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Connected Cars Driving the Future

Imagine a car that can drive you to work while you're finalizing a report on your laptop. Or a vehicle that can sense a collision and in addition to deploying internal airbags, also deploys external airbags to offer more protection. Or a car that displays information about the road and traffic ahead at eye level on your windshield.

Connected cars.

Like many things in today's world, automotive technology is entwined with innovation. And with the rapid developments of the past five years, what and how we drive is becoming increasingly safer and connected. Let's take a look at some of the advanced features already available for cars, as well as the most promising technologies we're likely to see emerge over the next few years.

Today's Advanced Features

It's no surprise the most recent generation of luxury cars sport sophisticated technology which makes driving them safer, easier and more fun. Mercedes, always a pioneer in vehicle safety, now offers undercarriage airbags that lift a vehicle up and use friction to slow it down when a crash is inevitable. Other safety features include steering assist, which uses external cameras to keep the car in its lane, and adaptive cruise control, which utilizes radar to determine the speed of vehicles ahead and automatically slows the vehicle down if necessary. Other advanced features include 3D maps and GPS, as well as voice command systems that work for both navigation systems and in-car entertainment.

Future Technologies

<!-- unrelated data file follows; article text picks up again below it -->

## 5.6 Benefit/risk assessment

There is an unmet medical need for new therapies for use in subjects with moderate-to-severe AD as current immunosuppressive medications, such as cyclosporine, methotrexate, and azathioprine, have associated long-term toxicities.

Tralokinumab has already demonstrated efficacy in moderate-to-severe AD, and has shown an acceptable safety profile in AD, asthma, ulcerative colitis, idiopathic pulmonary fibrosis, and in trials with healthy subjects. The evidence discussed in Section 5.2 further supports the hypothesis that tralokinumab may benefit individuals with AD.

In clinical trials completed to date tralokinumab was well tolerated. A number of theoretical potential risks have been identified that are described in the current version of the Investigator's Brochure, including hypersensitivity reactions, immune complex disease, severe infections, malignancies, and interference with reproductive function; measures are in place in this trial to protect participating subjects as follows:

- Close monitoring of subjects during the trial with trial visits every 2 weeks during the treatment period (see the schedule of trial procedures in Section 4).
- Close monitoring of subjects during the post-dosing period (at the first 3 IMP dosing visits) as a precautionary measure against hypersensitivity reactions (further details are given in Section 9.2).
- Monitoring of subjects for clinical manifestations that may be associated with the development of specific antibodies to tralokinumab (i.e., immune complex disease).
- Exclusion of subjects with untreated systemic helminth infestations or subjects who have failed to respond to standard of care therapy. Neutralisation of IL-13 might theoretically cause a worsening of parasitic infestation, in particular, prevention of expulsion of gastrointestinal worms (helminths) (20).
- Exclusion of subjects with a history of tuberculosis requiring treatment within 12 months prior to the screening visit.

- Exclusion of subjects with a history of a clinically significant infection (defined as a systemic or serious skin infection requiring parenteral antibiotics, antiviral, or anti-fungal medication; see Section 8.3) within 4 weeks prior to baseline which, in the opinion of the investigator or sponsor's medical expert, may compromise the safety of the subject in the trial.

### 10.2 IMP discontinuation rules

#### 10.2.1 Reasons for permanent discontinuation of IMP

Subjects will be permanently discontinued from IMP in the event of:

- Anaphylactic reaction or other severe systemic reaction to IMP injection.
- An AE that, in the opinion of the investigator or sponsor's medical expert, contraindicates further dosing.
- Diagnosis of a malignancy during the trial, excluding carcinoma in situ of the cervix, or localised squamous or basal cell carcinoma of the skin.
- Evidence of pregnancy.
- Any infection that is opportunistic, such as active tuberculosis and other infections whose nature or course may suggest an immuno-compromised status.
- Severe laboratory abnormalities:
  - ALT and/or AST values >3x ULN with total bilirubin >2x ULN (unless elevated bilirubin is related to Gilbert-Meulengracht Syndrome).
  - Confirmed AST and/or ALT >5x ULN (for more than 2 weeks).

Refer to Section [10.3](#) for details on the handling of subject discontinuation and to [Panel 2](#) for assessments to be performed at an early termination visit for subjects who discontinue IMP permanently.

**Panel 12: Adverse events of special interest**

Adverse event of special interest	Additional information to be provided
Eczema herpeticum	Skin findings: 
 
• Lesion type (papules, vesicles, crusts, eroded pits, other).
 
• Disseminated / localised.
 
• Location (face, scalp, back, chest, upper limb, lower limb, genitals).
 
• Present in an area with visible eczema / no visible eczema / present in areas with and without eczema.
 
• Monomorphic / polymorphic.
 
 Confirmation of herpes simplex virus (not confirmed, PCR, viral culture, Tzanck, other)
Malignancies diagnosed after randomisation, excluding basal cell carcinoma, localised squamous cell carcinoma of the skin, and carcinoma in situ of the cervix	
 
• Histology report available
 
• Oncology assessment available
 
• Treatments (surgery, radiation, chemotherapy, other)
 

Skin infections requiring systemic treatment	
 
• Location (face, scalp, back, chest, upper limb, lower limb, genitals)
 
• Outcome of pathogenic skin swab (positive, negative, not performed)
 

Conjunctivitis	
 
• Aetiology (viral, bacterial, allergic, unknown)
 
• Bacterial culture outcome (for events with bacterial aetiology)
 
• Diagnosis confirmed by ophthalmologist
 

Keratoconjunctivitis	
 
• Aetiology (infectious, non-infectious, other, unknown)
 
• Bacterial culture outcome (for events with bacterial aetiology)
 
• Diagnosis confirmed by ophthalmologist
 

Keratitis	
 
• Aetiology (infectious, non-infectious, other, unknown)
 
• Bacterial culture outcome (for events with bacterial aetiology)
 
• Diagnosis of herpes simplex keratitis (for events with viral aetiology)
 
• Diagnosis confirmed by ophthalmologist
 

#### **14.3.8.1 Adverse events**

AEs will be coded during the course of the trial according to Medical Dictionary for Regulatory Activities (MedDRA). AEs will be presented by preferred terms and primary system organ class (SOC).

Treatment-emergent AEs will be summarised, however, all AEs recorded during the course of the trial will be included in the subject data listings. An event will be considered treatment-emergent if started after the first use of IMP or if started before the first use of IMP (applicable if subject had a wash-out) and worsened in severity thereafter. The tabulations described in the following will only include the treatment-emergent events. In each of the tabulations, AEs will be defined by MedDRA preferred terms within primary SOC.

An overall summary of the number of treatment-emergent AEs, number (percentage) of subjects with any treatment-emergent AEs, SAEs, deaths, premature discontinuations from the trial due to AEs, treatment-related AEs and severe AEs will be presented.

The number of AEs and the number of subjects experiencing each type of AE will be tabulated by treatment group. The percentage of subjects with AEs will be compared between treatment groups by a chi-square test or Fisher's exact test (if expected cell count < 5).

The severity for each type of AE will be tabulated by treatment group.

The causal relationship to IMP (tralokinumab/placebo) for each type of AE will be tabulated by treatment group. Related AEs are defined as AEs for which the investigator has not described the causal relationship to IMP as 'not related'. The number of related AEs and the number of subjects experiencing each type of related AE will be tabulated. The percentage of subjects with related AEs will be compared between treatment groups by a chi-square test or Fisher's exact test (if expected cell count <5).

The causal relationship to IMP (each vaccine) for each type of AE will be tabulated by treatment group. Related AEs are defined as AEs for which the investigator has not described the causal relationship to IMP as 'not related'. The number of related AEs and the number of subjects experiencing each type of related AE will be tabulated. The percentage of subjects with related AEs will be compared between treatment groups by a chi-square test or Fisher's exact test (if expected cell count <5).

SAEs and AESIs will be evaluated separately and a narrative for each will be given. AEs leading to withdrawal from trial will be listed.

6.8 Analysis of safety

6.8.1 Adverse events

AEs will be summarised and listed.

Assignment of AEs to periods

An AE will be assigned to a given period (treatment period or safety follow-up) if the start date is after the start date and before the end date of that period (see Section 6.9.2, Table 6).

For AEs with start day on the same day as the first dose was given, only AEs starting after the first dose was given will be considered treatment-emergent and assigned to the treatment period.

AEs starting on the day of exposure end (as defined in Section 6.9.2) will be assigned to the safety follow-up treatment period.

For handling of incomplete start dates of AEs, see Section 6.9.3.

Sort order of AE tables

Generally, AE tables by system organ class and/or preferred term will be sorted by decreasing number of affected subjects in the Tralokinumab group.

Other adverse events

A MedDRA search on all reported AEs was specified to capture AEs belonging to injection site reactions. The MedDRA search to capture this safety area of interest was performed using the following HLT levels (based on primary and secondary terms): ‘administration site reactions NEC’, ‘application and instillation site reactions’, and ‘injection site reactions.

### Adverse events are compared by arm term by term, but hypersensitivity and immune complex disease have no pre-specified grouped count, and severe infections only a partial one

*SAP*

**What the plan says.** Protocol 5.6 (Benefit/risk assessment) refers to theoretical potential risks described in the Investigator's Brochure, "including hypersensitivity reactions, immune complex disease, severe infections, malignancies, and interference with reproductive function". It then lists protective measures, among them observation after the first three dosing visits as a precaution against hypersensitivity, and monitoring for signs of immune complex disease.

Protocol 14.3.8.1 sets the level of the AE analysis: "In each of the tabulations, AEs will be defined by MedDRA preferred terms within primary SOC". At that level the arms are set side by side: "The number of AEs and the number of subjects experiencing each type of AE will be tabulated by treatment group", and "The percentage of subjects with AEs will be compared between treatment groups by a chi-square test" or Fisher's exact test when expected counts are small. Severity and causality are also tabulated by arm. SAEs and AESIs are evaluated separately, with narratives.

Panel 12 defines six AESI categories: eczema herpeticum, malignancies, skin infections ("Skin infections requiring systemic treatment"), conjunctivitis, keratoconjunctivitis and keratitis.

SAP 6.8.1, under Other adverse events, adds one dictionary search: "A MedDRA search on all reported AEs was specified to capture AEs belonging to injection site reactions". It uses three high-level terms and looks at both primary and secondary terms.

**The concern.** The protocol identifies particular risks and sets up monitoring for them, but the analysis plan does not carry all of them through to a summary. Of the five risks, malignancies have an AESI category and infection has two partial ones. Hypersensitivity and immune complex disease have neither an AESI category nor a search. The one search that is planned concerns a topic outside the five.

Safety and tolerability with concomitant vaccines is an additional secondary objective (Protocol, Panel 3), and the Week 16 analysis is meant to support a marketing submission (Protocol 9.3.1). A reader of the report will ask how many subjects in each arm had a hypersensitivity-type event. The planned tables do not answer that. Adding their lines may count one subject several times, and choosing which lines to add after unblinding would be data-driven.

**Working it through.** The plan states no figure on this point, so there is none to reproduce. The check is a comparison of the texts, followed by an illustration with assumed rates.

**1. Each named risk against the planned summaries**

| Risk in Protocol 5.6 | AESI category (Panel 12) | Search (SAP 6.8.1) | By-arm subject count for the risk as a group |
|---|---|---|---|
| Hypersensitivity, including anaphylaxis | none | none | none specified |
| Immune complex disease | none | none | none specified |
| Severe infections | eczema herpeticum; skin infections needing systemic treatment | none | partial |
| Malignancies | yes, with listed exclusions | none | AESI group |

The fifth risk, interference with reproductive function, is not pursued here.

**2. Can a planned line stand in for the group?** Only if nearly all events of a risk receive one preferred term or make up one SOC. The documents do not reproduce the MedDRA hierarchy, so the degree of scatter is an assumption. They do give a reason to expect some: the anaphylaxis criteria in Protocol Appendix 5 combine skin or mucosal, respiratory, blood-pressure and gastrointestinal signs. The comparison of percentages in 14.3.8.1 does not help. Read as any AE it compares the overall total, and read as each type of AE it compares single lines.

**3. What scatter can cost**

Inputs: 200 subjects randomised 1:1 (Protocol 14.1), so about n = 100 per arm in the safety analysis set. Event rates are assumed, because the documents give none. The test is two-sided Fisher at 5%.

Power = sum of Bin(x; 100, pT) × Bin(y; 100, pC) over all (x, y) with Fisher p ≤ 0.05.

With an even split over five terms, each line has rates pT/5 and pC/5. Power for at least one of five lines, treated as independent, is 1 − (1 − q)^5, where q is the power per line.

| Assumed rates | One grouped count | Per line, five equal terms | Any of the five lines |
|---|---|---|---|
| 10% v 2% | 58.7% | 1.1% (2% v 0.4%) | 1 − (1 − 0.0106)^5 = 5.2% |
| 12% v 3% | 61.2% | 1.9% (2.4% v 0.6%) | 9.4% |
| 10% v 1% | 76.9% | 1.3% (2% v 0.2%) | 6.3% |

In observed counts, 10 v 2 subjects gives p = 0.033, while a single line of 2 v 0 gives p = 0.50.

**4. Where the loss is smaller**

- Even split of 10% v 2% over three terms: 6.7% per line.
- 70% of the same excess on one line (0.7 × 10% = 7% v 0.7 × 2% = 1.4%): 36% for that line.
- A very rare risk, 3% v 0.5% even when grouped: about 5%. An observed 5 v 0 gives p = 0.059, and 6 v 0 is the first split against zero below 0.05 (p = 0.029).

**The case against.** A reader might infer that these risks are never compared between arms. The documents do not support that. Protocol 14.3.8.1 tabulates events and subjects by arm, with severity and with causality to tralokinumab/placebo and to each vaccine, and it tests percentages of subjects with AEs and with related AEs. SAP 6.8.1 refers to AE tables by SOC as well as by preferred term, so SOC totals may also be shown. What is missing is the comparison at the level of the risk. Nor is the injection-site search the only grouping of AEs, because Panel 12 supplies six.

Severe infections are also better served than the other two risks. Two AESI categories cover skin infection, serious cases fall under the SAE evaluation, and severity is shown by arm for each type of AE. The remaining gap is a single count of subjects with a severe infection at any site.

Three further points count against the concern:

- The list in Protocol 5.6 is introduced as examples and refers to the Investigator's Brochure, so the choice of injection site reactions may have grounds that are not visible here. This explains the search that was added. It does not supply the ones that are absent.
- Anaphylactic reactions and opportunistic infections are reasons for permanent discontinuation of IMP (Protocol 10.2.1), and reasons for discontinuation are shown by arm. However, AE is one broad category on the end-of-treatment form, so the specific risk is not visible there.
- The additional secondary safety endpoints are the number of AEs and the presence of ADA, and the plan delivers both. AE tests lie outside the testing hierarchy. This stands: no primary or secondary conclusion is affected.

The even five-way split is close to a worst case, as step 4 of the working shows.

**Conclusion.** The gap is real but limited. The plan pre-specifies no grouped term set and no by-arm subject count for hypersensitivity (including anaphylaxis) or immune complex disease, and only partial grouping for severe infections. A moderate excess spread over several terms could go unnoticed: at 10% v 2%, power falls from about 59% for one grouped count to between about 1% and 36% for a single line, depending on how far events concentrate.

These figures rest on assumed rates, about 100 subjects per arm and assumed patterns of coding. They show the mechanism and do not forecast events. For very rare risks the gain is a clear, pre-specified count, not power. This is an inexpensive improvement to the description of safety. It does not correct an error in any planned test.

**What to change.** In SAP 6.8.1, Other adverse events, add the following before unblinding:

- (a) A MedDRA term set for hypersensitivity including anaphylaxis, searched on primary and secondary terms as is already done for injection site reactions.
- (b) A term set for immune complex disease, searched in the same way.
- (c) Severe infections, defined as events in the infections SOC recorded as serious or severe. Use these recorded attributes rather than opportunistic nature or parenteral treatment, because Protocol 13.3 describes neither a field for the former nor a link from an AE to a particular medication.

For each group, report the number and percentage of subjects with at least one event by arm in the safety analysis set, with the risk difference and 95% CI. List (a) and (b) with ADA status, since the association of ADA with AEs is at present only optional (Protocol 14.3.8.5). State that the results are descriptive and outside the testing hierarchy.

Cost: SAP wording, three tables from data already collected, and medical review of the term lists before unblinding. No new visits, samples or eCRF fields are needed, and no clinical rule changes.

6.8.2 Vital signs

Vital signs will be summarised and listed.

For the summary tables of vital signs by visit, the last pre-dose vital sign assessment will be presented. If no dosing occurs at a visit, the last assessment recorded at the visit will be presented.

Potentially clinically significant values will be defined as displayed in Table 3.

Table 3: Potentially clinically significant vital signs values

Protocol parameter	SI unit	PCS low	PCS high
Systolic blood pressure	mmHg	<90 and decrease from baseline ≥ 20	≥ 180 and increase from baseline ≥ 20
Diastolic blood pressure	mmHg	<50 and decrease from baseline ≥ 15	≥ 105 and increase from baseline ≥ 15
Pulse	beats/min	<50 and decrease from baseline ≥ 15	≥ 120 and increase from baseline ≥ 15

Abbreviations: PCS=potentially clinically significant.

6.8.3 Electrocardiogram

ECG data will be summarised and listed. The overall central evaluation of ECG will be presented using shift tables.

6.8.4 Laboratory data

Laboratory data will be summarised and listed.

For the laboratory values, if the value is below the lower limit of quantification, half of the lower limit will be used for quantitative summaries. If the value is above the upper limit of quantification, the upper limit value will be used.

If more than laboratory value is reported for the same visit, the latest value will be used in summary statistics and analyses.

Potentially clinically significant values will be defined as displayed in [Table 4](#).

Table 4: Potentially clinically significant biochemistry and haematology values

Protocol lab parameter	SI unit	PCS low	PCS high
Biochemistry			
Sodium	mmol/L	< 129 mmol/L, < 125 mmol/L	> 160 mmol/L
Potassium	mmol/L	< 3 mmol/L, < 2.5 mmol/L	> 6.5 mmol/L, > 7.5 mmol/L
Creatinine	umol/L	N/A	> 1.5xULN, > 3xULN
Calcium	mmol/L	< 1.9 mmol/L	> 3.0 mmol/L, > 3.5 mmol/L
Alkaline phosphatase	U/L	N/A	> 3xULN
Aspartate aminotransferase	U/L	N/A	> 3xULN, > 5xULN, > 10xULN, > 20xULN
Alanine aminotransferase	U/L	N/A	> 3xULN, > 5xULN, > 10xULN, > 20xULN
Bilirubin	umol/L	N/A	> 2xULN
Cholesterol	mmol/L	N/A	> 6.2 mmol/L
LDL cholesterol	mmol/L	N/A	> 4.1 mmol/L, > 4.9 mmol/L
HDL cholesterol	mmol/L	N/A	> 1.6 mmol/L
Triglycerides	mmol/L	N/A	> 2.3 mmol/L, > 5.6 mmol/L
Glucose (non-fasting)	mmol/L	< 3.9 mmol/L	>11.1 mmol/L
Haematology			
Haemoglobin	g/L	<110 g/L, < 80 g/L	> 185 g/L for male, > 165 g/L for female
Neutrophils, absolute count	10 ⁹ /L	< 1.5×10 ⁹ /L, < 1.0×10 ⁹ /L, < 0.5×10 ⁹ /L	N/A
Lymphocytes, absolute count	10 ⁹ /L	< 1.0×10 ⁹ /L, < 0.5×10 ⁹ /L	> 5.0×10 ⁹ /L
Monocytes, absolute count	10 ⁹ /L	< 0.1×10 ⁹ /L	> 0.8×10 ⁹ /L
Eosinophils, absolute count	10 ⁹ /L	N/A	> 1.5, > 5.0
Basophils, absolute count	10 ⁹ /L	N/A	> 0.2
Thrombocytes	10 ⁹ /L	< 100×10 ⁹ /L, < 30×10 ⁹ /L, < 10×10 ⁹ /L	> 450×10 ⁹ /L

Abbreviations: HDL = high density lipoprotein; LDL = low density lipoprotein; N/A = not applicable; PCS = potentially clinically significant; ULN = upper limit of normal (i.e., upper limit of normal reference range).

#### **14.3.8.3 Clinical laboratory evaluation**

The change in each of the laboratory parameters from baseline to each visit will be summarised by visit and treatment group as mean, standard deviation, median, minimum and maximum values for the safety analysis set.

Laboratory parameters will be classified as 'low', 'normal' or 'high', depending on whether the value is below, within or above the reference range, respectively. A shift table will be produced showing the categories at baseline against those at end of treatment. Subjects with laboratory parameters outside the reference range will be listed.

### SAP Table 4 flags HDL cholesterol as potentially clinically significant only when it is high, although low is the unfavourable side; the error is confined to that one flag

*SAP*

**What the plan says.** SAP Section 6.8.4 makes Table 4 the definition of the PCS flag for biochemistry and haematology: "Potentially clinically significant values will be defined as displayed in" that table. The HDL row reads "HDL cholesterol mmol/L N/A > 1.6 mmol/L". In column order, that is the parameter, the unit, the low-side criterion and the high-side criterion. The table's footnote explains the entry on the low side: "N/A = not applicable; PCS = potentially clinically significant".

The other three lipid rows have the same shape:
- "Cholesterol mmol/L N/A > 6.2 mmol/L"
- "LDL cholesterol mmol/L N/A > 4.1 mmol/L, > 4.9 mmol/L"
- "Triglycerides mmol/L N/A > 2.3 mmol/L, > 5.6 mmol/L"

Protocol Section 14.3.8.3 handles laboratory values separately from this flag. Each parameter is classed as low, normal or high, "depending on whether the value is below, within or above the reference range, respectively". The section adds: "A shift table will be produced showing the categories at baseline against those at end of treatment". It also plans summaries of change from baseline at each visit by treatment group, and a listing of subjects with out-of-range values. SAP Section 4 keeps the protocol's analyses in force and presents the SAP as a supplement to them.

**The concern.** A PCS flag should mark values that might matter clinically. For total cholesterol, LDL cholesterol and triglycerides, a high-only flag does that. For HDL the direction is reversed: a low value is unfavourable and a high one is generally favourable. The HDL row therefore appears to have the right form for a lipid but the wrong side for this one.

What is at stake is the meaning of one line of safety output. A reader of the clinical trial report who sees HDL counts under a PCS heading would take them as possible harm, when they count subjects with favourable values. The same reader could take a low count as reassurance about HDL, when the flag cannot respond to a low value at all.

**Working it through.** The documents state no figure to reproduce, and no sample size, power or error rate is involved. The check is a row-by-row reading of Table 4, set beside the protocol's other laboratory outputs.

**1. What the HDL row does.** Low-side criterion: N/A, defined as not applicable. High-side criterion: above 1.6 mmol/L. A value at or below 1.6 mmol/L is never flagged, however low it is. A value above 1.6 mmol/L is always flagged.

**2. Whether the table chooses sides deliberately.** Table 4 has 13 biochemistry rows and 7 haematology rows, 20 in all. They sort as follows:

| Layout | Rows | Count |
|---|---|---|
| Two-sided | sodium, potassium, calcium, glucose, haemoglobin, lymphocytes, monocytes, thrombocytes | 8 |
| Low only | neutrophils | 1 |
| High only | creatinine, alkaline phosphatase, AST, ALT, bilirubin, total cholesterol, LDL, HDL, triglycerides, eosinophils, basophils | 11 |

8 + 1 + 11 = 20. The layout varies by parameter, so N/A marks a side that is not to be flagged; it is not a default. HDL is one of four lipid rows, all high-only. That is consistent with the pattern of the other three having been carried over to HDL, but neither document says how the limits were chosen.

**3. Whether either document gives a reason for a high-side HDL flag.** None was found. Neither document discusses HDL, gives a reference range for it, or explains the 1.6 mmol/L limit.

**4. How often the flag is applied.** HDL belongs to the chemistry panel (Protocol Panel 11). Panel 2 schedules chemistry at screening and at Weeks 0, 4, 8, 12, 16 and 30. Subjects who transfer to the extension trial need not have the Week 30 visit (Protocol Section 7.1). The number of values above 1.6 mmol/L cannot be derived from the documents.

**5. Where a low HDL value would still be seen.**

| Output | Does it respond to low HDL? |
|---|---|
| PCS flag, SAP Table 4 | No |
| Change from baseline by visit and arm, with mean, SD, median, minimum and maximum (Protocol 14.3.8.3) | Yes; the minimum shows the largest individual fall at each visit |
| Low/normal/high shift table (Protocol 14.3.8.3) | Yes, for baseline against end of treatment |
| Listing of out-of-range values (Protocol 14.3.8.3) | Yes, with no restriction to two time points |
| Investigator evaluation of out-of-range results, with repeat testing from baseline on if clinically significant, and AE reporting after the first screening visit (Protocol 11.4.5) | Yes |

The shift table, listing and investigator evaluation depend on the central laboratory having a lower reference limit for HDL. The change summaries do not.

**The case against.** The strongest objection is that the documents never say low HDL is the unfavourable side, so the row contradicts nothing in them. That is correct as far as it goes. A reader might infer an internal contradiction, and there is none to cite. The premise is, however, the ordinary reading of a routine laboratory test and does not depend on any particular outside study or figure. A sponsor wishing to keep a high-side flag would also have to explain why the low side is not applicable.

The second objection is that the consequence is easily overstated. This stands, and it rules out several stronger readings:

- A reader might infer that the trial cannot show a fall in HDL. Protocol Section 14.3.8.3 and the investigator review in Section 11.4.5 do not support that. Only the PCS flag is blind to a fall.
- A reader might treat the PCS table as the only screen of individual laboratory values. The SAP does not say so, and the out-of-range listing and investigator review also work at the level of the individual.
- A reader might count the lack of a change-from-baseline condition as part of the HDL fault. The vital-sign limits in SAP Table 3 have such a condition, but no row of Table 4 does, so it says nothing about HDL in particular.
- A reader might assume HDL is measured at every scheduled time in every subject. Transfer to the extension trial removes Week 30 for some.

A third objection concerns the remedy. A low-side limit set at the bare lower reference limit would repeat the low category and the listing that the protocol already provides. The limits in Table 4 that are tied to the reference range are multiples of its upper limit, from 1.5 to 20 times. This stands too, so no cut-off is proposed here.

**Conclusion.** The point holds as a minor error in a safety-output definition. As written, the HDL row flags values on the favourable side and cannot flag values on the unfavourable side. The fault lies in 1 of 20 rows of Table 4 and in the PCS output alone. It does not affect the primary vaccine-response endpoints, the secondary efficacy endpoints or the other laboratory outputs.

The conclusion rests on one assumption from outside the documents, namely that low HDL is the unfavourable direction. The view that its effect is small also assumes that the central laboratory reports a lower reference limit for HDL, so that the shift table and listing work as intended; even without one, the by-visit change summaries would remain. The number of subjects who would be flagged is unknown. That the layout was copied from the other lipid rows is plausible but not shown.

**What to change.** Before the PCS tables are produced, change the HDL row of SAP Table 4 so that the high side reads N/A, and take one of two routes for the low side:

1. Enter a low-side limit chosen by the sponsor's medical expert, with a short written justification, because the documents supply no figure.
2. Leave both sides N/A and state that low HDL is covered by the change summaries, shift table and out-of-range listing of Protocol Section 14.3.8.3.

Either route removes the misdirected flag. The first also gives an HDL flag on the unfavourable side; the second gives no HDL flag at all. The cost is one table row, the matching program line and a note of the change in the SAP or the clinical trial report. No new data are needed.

Remember the awesome virtual computer screen in the movie Minority Report? Well, we're likely to see something similar in our cars. Augmented Reality (AR) windshields will project data onto the windshield at eye level so the driver never misses it. The data's likely to include the usual dashboard information, but also situational data the driver needs to know, such as exceeding speed limits or a traffic issue ahead.

The driverless car is, of course, next on the list. Google's driverless car is perhaps the best known prototype, and it uses radar, laser and scanning for data processing at speeds we humans can't even imagine. A number of these vehicles are already in test use in the U.S., and in this Google video, you can see how a visually impaired driver gains a lot of freedom by driving one.

Perhaps the most exciting developments of all are those that have to do with connectivity. Machine to Machine (M2M) allows your car's equipment to communicate intelligently with external machines. For example, eCall allows your car to send an emergency call, no matter where it is. And M2M will be able to find parking spots, gas stations without long waiting times and even routes with only green lights. But more interestingly, M2M combined with Long Term Evolution (LTE) will allow vehicles to send big data to the cloud—even when there's no cell phone coverage. All of this big data can be processed to improve road and driving conditions, reduce congestions and shorten overall travel time.

Vehicle to Vehicle (V2V) is another promising development. V2V allows vehicles to communicate intelligently with each other on the road. For example, engineers are currently working on technology which can calculate the best evasive tactic in the event a vehicle unexpectedly comes onto another vehicle's path. According to the National Highway Traffic Safety Administration, when widely adapted, V2V has the potential to reduce 80% of target vehicle collisions involving non-impaired drivers.

Last but certainly not least, there's Vehicle to Infrastructure (V2I). This will allow vehicles to communicate with road signs, traffic signals and other infrastructural elements, thereby greatly reducing the margin for human error.

Our primary expectations for our vehicles remains keeping us safe while getting us to our destinations. And our cars of the future are clearly on the road to doing just that, only better and with more ease than any vehicle before them.

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